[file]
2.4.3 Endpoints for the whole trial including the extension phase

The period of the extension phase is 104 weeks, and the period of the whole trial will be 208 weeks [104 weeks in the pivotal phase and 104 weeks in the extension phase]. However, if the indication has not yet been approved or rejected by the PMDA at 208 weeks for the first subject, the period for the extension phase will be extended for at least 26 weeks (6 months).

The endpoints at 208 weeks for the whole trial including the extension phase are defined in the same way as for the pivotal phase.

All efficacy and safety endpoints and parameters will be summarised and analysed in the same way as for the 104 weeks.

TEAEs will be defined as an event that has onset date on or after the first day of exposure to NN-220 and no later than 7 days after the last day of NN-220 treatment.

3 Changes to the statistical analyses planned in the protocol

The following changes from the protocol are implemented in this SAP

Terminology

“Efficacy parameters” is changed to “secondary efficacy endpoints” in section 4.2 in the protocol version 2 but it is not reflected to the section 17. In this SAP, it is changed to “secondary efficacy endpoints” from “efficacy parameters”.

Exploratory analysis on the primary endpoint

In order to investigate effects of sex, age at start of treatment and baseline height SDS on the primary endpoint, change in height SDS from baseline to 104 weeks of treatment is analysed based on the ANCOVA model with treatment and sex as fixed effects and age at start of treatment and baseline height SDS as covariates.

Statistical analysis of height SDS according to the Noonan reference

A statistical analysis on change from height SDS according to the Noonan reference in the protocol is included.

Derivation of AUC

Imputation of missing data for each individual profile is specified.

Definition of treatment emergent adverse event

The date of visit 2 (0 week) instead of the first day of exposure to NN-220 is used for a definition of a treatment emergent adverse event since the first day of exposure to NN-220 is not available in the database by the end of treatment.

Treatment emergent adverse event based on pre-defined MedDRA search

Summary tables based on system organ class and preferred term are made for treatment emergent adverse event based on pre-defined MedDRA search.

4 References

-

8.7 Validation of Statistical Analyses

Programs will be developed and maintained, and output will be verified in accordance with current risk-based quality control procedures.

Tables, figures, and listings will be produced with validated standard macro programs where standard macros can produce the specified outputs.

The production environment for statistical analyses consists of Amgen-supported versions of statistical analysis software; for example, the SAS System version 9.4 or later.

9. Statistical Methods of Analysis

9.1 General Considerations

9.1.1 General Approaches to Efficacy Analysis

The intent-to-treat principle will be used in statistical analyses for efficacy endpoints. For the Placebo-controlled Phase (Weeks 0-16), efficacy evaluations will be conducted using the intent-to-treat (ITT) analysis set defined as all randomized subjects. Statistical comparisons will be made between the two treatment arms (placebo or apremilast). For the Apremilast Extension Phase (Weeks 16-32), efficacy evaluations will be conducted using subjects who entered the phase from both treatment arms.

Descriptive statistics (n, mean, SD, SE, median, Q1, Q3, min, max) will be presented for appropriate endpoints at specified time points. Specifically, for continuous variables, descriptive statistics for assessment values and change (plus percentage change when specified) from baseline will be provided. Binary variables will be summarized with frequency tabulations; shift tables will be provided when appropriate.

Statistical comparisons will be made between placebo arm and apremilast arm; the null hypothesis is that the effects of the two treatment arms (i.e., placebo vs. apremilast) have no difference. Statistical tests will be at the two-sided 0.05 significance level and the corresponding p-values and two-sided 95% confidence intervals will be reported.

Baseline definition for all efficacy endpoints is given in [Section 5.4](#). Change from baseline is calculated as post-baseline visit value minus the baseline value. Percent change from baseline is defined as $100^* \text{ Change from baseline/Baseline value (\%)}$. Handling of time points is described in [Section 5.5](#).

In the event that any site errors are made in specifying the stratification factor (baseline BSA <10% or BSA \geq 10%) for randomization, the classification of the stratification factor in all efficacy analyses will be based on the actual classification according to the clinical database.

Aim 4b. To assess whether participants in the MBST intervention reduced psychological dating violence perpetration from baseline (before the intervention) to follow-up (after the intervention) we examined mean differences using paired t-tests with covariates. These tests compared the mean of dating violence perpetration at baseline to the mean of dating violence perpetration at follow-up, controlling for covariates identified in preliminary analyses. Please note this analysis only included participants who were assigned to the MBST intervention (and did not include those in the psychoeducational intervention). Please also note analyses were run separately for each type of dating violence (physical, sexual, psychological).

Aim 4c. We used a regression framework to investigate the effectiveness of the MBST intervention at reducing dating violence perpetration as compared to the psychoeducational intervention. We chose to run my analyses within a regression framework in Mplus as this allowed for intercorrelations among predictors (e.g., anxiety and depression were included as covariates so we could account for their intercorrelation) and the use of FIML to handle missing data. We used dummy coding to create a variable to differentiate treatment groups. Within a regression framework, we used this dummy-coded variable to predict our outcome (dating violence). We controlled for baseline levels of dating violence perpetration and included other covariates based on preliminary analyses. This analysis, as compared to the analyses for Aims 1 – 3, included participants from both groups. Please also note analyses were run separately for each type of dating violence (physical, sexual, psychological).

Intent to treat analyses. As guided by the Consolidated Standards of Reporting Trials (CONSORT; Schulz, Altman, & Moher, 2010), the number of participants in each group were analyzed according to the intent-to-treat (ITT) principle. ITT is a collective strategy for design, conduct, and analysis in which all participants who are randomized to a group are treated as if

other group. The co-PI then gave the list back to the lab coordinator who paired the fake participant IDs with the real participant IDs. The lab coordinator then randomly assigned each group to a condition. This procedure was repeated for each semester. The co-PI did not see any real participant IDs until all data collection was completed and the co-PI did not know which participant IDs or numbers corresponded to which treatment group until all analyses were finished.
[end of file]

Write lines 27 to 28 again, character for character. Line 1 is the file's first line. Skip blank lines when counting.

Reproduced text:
9.1 General Considerations

9.1.1 General Approaches to Efficacy Analysis